Saturday, August 24, 2013

City council, August 26th - Boise and the Carousel, Parking of Two Kinds

Though the Boise project and Carousel has got all the headlines, there's a surprising amount of interesting things on Council's agenda for Monday.

Aerial Rendering in recent online advertising
The Boise project, of course leads, and much of the talk seems, at least from this angle, to be disproportionately focused on one issue - access and the proposed drive through the existing parking lot.

Unfortunately, because the permitting process for the apartments was administrative, and didn't require a hearing at the Planning Commission, the proposed driveway and the concurrent tax abatement application have become proxies for judgment and opinion on the whole design of this portion of the development.  And so we get a bunch of spillover from the more narrow questions.  This isn't surprising:  The community deserves a chance to weigh in on the whole apartment configuration and design, and a process that doesn't give the community this opportunity is flawed.  As important as this project is, public design charettes might well have been in order.

The Drive and Access

If we spent as much energy on School safety as we seem to be spending on talking about Carousel safety, boy-oh-boy, things would be better!

According to a traffic analysis (which for the moment we will take at face value), the proposed apartments would add in round numbers about 1000 trips per day, and an estimated 60 trips during peak pm traffic.  Overall, that's less than one car per minute.  If you haven't stood and counted traffic, maybe that seems like a lot.  But it's not!

Concern about Orchard Heights and Doaks Ferry
4 Schools near Orchard Heights
We site schools all the time on or near roads much busier!  Think about Orchard Heights and Doaks Ferry, and all the schools there.

At Straub Middle School, Orchard Heights has about 5,000 daily trips, at West Salem High and Chapman Elementary, just south of Orchard Heights, Doaks Ferry has about 4,500 trips. (City Traffic Counts can be seen here.)

The roads are wider, the speeds are faster, and both the kids and cars far more numerous.

Alarm about an increase in traffic at the Carousel is in many ways more about development style than traffic substance.  And in fact, the actual letter from the Carousel says, "the Salem Riverfront Carousel Board of Directors opposes the proposed development of multi-family dwellings west of the railroad tracks and south of the Carousel."  Their opposition isn't just about the driveway.

It is about the encroachment on park land, what that looks like, and how it impacts the park and Carousel, and not so much about actual road capacity and parking lot safety.

Indeed, style and site plan are the reasons to be concerned. The apartment's design is rather middling, not in harmony with the park, and not in a configuration of uses optimal (or even just "pretty good") for downtown or a vibrant mixed-use development.

Proposed Design: View from carousel lot near playground equipment,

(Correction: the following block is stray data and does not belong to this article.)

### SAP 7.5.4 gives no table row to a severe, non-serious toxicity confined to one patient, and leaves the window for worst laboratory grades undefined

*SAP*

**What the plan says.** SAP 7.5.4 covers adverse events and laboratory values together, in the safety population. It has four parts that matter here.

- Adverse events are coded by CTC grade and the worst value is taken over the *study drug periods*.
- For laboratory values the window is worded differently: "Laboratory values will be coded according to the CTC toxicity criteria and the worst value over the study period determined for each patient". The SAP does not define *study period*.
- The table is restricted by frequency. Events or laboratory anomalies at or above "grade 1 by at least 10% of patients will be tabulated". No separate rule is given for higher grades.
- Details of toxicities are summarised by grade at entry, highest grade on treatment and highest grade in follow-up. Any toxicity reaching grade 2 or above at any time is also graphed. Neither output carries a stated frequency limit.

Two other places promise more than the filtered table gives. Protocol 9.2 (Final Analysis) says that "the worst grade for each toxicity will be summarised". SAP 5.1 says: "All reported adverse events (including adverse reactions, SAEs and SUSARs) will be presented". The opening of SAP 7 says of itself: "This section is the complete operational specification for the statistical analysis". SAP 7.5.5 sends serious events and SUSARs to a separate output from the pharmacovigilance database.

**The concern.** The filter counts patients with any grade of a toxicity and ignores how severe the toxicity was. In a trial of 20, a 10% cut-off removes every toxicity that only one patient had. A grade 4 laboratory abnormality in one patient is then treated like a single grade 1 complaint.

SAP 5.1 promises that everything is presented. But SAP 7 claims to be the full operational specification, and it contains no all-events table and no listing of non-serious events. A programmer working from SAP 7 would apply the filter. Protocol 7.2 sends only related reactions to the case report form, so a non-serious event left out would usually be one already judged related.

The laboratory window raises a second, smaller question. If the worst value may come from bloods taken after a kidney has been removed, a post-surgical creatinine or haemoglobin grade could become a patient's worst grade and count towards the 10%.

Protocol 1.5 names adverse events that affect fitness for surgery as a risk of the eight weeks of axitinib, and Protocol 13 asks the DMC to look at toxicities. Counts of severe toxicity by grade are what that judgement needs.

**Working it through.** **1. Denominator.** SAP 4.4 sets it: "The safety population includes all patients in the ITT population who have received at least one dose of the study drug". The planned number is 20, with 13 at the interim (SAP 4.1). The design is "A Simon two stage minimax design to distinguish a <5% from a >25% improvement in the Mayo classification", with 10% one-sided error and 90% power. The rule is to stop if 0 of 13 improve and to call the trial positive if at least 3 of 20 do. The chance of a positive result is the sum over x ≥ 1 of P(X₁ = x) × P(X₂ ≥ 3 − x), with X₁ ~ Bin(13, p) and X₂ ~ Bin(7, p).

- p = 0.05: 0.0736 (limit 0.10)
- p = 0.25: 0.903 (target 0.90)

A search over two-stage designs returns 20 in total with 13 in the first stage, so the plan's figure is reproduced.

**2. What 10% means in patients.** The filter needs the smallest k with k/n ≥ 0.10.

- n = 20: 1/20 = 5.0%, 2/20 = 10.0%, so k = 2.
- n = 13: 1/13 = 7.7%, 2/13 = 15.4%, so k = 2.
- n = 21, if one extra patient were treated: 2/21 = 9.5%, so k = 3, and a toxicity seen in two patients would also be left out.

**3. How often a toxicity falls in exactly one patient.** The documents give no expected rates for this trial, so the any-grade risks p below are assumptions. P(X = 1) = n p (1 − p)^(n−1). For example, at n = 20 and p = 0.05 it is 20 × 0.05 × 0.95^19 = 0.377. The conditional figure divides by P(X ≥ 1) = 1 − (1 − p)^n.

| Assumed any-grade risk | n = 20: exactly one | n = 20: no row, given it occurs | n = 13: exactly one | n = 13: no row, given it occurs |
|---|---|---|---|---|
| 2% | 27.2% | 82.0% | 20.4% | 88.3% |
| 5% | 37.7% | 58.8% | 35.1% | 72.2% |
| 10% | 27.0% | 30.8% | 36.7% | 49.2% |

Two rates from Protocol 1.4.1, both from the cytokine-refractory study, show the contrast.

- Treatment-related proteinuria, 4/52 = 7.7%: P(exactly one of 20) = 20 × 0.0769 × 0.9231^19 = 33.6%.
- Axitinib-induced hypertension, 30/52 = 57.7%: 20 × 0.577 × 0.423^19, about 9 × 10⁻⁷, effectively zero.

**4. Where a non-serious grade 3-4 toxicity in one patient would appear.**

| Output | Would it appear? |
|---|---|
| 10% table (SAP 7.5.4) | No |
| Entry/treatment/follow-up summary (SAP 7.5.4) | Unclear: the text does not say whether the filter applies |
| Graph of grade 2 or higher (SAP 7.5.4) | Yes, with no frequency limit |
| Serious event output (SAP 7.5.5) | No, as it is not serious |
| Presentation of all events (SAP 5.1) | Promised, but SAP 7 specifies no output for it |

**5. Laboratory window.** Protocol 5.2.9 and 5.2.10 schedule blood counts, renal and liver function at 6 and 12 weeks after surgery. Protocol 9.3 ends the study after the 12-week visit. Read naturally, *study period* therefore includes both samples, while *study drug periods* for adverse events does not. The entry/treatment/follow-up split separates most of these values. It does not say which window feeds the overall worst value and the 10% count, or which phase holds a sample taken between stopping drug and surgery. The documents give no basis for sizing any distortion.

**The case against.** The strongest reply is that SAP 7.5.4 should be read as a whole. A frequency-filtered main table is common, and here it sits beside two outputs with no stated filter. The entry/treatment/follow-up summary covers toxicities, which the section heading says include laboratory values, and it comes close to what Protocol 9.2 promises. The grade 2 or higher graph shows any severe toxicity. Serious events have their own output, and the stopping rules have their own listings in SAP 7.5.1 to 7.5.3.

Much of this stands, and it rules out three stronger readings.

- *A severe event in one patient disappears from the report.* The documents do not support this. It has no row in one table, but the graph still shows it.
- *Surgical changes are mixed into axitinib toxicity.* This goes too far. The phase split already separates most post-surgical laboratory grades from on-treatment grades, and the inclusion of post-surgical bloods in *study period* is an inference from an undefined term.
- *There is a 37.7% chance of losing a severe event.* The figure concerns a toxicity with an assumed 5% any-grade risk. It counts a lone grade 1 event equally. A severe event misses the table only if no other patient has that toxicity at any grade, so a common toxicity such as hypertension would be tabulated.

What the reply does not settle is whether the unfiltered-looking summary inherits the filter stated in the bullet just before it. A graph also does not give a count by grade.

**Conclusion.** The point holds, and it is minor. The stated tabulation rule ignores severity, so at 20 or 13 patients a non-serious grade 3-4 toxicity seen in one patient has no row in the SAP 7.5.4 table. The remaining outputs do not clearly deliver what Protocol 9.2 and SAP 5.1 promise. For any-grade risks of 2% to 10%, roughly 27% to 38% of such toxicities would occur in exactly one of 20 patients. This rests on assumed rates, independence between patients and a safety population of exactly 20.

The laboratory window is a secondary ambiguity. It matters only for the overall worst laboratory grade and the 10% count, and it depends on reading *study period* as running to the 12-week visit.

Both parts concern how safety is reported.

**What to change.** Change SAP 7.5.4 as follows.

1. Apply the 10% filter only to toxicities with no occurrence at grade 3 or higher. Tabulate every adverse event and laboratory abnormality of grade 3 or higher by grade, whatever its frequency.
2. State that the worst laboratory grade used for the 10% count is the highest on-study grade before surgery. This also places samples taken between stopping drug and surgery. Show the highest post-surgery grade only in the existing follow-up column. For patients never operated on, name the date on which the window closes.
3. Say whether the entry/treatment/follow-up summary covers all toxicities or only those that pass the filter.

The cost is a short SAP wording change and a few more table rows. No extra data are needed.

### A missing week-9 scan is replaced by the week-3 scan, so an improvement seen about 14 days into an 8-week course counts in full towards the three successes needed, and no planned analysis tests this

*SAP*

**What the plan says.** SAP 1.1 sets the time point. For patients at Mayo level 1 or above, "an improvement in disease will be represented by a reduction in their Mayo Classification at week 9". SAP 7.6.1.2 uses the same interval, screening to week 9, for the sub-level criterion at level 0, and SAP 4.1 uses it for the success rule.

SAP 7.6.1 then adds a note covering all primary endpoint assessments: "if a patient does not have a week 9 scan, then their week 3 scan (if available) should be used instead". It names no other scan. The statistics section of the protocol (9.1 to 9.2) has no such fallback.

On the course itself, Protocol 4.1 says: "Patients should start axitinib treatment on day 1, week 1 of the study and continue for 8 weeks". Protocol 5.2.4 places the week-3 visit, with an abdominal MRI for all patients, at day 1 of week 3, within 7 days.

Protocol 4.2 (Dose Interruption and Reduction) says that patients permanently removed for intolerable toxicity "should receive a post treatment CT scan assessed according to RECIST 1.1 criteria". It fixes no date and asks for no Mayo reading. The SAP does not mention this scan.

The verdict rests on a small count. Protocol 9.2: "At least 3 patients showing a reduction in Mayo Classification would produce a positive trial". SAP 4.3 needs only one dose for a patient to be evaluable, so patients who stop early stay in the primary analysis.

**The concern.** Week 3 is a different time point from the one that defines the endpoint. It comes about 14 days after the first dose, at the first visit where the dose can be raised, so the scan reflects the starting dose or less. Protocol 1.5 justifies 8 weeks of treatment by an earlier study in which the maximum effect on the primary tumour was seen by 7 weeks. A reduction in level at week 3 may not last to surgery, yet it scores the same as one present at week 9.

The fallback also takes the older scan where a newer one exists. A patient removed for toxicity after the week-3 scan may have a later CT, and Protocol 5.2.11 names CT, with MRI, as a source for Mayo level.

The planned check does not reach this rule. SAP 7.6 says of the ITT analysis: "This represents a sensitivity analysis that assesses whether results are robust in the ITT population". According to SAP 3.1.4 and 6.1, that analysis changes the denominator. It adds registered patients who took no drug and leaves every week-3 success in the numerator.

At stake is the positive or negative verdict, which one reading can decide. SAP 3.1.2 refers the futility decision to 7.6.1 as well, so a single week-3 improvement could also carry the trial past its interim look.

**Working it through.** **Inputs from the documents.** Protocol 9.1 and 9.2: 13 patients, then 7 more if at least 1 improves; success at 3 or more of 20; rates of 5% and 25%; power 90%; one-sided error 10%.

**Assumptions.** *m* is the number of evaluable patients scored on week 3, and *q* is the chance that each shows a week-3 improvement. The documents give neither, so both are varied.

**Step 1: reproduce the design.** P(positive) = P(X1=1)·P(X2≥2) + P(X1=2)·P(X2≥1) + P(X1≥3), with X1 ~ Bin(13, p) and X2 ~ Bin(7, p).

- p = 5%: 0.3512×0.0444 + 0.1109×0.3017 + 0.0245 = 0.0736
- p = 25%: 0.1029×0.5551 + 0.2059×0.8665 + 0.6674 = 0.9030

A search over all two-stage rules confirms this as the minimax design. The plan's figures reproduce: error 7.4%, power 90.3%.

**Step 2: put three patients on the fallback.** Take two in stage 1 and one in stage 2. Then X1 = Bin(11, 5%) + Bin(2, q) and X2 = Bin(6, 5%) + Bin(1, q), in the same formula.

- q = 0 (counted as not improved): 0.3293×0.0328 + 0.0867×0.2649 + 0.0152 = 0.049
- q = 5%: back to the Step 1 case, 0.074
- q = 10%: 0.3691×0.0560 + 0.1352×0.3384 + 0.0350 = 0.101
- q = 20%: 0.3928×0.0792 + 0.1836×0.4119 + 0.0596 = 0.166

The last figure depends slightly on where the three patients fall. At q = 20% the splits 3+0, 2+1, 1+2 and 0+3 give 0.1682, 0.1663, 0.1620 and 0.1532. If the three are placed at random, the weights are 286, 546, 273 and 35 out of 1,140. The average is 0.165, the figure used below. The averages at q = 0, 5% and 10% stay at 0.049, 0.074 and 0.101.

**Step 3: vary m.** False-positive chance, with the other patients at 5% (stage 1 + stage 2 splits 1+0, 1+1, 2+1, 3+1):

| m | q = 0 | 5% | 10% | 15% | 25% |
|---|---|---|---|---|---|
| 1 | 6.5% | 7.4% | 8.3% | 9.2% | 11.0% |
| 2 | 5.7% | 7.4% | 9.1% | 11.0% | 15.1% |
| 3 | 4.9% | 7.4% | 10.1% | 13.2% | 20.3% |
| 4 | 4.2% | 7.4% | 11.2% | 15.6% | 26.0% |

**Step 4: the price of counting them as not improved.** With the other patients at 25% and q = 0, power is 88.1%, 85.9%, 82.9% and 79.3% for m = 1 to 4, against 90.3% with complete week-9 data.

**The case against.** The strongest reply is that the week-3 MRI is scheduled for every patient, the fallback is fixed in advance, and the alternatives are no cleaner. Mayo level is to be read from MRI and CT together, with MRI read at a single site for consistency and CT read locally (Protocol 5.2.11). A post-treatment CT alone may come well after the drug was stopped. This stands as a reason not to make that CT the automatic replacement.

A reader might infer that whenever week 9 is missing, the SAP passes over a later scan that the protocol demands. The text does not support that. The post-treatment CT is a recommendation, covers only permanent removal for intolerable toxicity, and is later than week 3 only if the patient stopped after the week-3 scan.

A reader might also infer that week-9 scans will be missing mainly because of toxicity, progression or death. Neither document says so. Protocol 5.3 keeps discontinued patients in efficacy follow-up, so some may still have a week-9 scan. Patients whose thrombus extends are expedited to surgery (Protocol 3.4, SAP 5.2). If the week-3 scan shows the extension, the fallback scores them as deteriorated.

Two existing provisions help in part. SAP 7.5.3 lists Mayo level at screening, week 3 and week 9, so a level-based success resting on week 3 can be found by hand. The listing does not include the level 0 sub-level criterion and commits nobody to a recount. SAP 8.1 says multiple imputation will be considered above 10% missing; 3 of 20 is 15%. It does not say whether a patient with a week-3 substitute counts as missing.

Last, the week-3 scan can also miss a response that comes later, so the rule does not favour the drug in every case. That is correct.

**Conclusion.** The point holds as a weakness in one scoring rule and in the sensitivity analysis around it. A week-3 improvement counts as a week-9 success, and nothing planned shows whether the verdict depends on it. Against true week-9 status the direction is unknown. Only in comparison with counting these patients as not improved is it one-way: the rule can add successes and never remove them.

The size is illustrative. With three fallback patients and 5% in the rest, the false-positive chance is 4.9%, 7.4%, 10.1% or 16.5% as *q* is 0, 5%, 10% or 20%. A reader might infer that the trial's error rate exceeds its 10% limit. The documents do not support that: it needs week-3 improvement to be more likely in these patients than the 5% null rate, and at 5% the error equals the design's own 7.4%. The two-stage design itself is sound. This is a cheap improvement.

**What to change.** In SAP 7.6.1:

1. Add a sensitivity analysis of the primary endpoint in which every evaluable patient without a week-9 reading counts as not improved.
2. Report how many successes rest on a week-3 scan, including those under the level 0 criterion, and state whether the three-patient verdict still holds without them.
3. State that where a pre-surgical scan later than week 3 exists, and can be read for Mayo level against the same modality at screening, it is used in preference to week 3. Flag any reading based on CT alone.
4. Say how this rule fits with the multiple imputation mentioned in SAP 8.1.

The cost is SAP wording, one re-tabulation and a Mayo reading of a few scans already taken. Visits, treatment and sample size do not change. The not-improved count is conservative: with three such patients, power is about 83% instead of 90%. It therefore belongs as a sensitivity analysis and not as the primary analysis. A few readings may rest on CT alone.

looking mostly east/southeast

For comparison, housing and retail on SE Division in Portland
 THA Architecture
That's a real reason to be concerned about the development - but judged by the way we site and handle schools, narrow concerns about an increase in traffic at the Carousel may be something of a red herring.

Also interesting, and perhaps more important, are some other points.  Allowing this access will require:
  • Amending the Riverfront Park Master Plan, which currently does not permit a driveway for a private development
  • Widening park pathways for Fire and Emergency response access from Union Street
  • A Federal Land & Water Conservation Fund Act 6(f) conversion, the process for trading new land and incorporating it into the park for the loss of the privatized portion lost to the Boise development.
Basically, nothing would normally permit this sort of thing, and the usual staff recommendation would be to deny it.  Since the Boise Redevelopment is in fact special, staff have made a defensible punt, and made no recommendation, asking instead for Council to make policy on this:
A request for the permanent private use of a City of Salem park property is very rare. While such a request would typically be presented to Council with a staff recommendation for denial, this proposal is quite unique given its location and history. Given that this proposal presents both opportunities for the community and possible negative impacts to the City's premier events park, staff believes that the decision to grant the access easements is ultimately a policy decision for Council. Thus, staff's recommendation to Council is to "consider" the request for access, rather than the standard recommendation to "accept" or "deny."
Others have criticized the punt, saying staff and Council should hold out for a better design and therefore should recommend a denial of this request.  But if staff really believe this is the best the developer can do, then the punt is understandable. 

As for the tax abatement, it may or may not be good policy, but the proposed apartments appear to meet the City's Multi-Unit Housing Tax Incentive Program, as it is written. Since the apartments are already in an urban renewal zone, this amounts to kind of double subtraction - there won't be a "tax increment" to go into the urban renewal district, either.  But there may be no good reason to deny the application.

The report on the abatement application contains some useful information, however.

The rents they are seeking still seem on the high side
The proposed rents might give one pause.  Is there really that big of a market for 2- and 3-bedroom apartments that rent for $1,100 to $1,570?   Though they are on the park, these are also right by a railroad line, remember. (See note below on rents in the North Downtown Housing Investment Strategy.)

In the staff report there's also a budget, placing the current estimated project cost at $17,630,254.

For more on the development and its design: